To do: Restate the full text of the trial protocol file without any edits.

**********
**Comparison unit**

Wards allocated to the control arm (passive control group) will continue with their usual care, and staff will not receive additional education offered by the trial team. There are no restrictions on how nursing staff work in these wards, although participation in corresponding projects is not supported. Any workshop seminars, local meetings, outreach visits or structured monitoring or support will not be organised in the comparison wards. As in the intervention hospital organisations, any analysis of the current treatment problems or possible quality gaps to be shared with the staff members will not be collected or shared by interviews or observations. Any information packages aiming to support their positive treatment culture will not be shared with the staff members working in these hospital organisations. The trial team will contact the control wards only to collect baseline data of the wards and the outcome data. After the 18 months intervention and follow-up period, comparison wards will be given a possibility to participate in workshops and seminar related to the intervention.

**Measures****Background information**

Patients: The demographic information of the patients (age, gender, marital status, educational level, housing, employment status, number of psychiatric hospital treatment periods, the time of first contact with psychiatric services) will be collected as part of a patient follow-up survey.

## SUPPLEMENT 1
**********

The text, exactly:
**Comparison unit**

Wards allocated to the control arm (passive control group) will continue with their usual care, and staff will not receive additional education offered by the trial team. There are no restrictions on how nursing staff work in these wards, although participation in corresponding projects is not supported. Any workshop seminars, local meetings, outreach visits or structured monitoring or support will not be organised in the comparison wards. As in the intervention hospital organisations, any analysis of the current treatment problems or possible quality gaps to be shared with the staff members will not be collected or shared by interviews or observations. Any information packages aiming to support their positive treatment culture will not be shared with the staff members working in these hospital organisations. The trial team will contact the control wards only to collect baseline data of the wards and the outcome data. After the 18 months intervention and follow-up period, comparison wards will be given a possibility to participate in workshops and seminar related to the intervention.

**Measures****Background information**

Patients: The demographic information of the patients (age, gender, marital status, educational level, housing, employment status, number of psychiatric hospital treatment periods, the time of first contact with psychiatric services) will be collected as part of a patient follow-up survey.

## SUPPLEMENT 1